Schroeder v State of New York
2016 NY Slip Op 08263 [145 AD3d 1204]
December 8, 2016
Appellate Division, Third Department
Published by New York State Law Reporting Bureau pursuant to Judiciary Law § 431.
As corrected through Wednesday, February 1, 2017

  Mark Schroeder et al., Appellants, v State of New York, Respondent.

Mark Lewis Schulman, Monticello, for appellants.

Eric T. Schneiderman, Attorney General, Albany (Brian D. Ginsberg of counsel), for respondent.

Lynch, J. Appeal from a judgment of the Court of Claims (Schaewe, J.), entered April 10, 2014, upon a decision of the court following a bifurcated trial in favor of defendant on the issue of liability.

Claimant, who was a member of a volunteer ambulance company, was injured on October 18, 2000 when the ambulance in which he was a passenger hit a stone wall located along the westbound shoulder of State Route 17B in the Town of Delaware, Sullivan County. Following a two day bench trial in January 2014 limited to the issue of liability, the Court of Claims dismissed the claim, finding that defendant's failure to install a guide rail was not a proximate cause of the injury and that, in any event, defendant was entitled to qualified immunity. Claimant appeals.

Defendant's duty to maintain roads in a reasonably safe condition includes the installation of guide rails when necessary (see Friedman v State of New York, 67 NY2d 271, 283 [1986]; Hill v Town of Reading, 18 AD3d 913, 915-916 [2005]; Lattanzi v State of New York, 74 AD2d 378, 379 [1980], affd 53 NY2d 1045 [1981]). With respect to highway safety and design, defendant is "accorded a qualified immunity from liability arising out of a highway planning decision" (Friedman v State of New York, 67 NY2d at 283; see Evans v State of New York, 130 AD3d 1352, 1353 [2015], lv denied 26 NY3d 910 [2015]; Frechette v State of New York, 129 AD3d 1409, 1413 [2015]). "Under this doctrine of qualified immunity, a governmental body may be held liable when its study of a traffic condition is plainly inadequate or there is no reasonable basis for its traffic plan" (Friedman v State of New York, 67 NY2d at 284).

At the time of the accident, the ambulance was proceeding westerly on Route 17B. The stone wall in question, which has been in place since the late 1800s, runs parallel along a curved portion of Route 17B for approximately 110 feet. From the vantage point of claimant's vehicle, the wall included an opening for a concrete staircase about 40 feet west of where the wall began. The record shows that the ambulance drifted to the right and impacted the wall on two occasions. There is no real dispute that, during the first impact, the passenger side of the ambulance glanced against the wall breaking the mirror. Shortly thereafter, there was a second impact in the area of the stairs, the nature of which is at issue. Claimant maintains that there was an abrupt impact with the concrete stairs that caused the ambulance to stop, tossing him across the interior of the ambulance box, or back of the ambulance, causing injury. Defendant maintains that the second impact was also of a glancing nature.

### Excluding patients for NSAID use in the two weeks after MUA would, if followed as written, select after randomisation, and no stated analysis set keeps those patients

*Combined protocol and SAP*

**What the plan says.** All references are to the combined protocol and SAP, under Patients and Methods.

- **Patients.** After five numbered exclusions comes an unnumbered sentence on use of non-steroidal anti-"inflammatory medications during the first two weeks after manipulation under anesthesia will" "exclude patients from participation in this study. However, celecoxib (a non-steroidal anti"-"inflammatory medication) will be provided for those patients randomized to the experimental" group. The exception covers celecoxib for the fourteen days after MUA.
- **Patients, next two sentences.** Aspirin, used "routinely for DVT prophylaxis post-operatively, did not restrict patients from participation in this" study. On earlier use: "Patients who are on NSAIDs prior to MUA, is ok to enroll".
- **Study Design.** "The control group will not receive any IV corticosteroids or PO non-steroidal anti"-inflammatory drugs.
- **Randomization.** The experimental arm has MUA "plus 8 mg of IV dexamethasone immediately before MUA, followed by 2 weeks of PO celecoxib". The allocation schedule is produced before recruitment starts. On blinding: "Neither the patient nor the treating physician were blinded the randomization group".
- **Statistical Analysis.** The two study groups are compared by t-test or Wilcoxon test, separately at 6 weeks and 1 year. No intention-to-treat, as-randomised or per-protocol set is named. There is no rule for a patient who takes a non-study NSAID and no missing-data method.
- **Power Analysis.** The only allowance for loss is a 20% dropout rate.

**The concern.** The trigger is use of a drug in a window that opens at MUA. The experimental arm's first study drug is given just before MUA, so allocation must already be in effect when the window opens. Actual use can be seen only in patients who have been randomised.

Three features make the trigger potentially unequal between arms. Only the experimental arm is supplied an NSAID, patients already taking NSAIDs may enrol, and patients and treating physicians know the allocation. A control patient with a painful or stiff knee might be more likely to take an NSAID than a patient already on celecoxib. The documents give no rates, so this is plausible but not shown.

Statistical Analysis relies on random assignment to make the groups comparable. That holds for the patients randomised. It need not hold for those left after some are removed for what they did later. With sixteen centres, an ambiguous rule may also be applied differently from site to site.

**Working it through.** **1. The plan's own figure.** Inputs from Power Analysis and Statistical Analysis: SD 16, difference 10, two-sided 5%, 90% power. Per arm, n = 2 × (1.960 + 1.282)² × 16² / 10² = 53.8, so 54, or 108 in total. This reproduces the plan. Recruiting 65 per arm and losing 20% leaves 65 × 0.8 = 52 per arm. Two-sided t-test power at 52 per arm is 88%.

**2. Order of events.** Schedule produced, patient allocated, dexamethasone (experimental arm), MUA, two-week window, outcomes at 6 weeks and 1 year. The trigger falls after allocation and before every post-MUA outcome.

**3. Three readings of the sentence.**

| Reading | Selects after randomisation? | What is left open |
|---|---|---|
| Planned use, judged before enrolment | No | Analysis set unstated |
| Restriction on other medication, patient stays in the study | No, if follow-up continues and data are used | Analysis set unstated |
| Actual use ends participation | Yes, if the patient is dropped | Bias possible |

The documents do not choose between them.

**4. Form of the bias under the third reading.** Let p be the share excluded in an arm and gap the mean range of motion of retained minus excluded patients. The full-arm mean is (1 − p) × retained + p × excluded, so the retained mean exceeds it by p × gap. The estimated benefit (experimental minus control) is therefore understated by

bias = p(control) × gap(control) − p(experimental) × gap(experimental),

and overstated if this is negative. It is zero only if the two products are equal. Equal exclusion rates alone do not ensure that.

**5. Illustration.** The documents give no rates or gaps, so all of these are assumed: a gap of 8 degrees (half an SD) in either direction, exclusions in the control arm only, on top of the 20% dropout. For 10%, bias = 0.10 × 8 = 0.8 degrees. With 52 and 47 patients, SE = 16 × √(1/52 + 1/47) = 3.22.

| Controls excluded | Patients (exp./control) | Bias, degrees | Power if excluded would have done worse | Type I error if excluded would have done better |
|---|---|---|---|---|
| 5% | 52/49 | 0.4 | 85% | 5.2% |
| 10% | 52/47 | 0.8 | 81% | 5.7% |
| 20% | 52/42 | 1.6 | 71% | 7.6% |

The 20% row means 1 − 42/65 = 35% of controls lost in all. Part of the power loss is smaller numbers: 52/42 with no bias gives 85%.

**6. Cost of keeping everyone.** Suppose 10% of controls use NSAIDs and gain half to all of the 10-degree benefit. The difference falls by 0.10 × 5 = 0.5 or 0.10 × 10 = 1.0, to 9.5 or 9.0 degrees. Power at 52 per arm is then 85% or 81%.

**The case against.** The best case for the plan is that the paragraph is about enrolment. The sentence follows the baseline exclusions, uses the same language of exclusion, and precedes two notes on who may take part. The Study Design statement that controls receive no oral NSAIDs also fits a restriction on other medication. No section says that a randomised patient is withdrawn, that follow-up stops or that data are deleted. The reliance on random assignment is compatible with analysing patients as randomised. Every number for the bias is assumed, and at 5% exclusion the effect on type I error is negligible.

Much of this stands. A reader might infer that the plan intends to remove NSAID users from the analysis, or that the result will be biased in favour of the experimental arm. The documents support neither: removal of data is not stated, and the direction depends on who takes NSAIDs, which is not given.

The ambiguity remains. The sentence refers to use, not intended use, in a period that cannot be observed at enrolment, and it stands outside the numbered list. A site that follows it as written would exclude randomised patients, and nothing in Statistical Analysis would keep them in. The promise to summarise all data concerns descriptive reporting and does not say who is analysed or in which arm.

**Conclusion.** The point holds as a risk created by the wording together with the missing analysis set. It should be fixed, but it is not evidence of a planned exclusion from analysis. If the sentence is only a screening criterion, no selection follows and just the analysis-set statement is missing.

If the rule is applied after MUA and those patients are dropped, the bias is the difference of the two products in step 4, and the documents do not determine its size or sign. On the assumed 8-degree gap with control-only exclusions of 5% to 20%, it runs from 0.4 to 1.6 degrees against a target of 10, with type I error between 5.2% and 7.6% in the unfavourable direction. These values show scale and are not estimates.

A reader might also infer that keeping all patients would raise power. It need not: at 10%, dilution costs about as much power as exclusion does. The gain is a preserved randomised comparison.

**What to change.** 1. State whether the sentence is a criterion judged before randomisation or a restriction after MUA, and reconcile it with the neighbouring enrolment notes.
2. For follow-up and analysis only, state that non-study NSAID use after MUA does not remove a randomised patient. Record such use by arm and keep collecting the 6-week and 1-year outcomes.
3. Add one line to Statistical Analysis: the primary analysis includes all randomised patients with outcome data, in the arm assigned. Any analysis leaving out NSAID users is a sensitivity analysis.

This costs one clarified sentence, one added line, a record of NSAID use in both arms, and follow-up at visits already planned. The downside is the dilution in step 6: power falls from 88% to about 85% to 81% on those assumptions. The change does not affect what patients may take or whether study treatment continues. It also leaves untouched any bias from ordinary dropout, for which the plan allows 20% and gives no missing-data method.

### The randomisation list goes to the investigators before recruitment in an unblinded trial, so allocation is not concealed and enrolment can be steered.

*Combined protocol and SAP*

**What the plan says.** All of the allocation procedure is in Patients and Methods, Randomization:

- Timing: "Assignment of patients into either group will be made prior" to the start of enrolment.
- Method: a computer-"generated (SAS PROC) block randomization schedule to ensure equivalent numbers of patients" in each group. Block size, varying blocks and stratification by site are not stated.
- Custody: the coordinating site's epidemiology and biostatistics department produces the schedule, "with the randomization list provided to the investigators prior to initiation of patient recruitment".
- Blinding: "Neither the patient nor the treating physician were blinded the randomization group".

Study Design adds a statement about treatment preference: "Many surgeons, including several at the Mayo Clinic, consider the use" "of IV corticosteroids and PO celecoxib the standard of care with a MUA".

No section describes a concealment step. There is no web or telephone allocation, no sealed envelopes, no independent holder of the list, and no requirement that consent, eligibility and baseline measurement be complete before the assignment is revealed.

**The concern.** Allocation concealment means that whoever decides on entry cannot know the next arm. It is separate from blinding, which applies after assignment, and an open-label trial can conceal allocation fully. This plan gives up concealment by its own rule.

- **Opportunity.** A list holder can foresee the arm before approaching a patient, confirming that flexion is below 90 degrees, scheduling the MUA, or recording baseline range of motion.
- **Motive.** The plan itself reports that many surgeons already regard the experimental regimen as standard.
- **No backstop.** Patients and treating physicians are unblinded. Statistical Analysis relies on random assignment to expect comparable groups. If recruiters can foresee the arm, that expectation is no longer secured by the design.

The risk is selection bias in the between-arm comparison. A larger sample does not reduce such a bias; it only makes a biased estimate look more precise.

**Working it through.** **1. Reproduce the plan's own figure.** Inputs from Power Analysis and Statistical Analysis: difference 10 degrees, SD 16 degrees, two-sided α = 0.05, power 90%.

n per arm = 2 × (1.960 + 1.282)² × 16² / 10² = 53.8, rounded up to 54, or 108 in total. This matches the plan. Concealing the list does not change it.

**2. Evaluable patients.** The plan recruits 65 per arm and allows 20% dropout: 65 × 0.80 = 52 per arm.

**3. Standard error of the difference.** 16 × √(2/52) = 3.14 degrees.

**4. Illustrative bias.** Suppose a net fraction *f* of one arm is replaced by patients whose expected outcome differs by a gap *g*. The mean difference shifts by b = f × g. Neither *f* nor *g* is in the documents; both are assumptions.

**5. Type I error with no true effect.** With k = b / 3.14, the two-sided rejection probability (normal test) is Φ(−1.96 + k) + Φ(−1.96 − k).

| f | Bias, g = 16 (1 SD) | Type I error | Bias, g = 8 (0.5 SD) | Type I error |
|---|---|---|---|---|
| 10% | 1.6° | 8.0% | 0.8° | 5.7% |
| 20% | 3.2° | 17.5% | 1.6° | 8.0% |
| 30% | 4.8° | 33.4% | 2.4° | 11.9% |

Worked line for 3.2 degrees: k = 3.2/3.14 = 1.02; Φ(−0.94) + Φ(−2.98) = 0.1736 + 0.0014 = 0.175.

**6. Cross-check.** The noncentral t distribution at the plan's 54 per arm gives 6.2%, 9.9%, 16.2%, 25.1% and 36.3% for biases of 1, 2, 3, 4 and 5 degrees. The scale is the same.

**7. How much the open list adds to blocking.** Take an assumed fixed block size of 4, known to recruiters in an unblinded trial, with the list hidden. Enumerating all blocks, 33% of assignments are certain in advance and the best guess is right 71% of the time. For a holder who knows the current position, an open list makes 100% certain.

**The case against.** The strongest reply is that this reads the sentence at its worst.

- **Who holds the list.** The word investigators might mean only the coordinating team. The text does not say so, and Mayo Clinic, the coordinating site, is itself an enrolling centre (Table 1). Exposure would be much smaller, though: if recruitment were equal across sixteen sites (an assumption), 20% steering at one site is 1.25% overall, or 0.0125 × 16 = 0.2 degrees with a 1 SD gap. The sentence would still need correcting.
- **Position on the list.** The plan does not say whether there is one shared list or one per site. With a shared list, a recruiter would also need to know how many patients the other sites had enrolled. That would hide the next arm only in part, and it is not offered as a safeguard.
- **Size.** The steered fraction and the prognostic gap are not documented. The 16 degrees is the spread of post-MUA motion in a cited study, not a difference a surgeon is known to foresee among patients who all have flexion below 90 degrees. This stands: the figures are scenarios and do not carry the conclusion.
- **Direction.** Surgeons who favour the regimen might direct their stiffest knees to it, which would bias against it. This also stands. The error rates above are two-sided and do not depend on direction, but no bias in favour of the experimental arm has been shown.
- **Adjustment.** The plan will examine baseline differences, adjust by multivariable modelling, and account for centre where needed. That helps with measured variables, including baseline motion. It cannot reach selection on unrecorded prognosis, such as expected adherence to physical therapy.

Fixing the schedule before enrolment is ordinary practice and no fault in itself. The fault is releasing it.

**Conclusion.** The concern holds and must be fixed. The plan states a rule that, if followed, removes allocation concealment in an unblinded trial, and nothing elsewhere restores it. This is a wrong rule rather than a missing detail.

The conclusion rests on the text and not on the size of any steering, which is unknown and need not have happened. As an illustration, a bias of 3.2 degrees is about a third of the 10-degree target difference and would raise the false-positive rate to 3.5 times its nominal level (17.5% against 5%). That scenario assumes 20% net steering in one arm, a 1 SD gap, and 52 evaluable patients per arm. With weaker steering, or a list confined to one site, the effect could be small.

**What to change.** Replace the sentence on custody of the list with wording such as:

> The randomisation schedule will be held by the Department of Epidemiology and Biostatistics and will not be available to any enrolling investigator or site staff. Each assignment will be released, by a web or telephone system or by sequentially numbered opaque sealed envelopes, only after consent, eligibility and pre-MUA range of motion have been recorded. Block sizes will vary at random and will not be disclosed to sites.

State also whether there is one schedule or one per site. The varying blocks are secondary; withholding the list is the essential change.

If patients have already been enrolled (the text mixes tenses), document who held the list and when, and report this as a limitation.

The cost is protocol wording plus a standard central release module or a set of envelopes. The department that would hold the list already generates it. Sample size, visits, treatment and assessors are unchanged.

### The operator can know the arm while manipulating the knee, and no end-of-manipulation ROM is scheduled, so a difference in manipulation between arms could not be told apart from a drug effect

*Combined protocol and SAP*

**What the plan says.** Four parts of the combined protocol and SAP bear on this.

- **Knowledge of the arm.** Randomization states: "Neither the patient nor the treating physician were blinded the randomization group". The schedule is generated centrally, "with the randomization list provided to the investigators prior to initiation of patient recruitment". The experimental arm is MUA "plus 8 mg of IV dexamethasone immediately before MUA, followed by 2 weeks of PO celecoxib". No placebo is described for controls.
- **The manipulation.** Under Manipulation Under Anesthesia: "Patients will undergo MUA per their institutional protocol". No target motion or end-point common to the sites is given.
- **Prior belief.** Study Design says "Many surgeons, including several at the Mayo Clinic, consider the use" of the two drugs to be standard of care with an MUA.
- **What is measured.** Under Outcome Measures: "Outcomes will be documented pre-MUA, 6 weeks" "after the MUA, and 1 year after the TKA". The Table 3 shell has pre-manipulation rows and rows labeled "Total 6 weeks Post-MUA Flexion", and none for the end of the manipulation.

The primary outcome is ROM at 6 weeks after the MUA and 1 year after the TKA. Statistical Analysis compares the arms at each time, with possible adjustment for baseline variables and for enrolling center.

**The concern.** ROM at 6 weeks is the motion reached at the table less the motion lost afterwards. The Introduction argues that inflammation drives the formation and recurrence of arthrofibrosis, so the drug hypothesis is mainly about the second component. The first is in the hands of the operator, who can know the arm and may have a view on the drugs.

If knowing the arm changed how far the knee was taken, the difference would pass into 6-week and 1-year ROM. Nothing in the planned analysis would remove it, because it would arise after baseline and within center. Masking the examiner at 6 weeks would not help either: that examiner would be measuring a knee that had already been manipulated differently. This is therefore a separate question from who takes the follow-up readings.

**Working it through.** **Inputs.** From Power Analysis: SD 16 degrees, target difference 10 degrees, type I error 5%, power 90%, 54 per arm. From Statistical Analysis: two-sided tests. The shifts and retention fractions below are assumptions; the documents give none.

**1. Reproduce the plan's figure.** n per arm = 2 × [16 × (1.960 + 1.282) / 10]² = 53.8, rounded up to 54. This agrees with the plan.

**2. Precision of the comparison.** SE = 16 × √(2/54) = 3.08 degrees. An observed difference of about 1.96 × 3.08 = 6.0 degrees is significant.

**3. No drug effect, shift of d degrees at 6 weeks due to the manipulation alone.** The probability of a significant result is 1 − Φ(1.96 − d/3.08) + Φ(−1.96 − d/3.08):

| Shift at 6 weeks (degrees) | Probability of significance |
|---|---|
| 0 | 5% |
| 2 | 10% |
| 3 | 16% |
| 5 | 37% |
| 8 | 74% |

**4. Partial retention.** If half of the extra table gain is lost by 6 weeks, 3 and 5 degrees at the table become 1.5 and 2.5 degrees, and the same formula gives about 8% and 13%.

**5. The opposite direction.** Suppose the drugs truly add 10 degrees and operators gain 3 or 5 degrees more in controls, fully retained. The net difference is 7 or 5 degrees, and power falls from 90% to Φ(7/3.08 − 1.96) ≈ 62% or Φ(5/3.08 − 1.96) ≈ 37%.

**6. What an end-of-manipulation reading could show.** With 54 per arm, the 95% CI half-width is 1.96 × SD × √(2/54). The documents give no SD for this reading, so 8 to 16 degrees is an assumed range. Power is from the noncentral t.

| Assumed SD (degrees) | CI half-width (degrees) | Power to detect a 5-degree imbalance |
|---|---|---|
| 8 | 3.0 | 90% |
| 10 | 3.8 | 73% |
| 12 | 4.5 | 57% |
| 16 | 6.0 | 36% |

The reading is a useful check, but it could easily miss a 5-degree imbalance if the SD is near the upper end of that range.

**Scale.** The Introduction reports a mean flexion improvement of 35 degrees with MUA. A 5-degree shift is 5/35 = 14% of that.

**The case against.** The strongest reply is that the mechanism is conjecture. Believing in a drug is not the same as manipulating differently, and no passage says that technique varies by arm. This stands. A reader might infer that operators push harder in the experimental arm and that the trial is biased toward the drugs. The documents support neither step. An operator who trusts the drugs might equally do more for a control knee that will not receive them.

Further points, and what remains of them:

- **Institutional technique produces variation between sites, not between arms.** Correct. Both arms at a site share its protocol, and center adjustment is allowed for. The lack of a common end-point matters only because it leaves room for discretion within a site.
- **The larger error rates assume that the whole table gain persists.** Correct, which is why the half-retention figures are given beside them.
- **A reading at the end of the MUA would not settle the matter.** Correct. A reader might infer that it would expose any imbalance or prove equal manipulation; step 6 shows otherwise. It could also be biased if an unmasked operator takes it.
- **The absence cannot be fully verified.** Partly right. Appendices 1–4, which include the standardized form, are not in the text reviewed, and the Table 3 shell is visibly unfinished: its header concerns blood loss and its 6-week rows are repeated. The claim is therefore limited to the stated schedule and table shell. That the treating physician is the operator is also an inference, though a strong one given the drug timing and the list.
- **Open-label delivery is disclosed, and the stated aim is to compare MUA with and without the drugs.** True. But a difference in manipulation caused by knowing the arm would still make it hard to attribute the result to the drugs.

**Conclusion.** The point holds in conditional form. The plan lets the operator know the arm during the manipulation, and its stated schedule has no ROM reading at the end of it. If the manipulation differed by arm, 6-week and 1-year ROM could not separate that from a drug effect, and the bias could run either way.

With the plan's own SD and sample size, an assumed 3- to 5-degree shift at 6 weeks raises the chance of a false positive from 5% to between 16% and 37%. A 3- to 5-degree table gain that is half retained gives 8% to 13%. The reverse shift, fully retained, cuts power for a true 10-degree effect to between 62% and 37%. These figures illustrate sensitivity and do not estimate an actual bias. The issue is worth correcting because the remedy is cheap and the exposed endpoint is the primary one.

Claimant essentially contends that defendant was negligent in failing to take corrective measures to alleviate the dangerous condition presented by a stone wall situate less than two feet from the fog line of the westbound lane. According to claimant's expert, Glenn Smith, a licensed engineer, defendant should have either removed the wall or installed a guide rail—remedies that would have avoided an abrupt collision with the stairs. In contrast, defendant presented the testimony of two licensed engineers, Dean Smith, the assistant resident engineer for the Department of Transportation (hereinafter DOT) in Sullivan County, and Daniel Paddick, DOT's former regional traffic engineer. Both of these witnesses testified that an effective guide rail could not be installed given the limited room between the road and the stone wall. Specifically, these witnesses testified that a guide rail works by deflecting the impact of a vehicle and needs a minimum of three feet to do so. The Court of Claims credited the testimony of defendant's experts that the lack of space would render a guide rail ineffective. The court further credited Paddick's explanation that the stone wall effectively served as a guide rail, such that the damage to the ambulance would have been the same had a guide rail been in place; this led the court to conclude that the absence of a guide rail was not a proximate cause of claimant's injuries.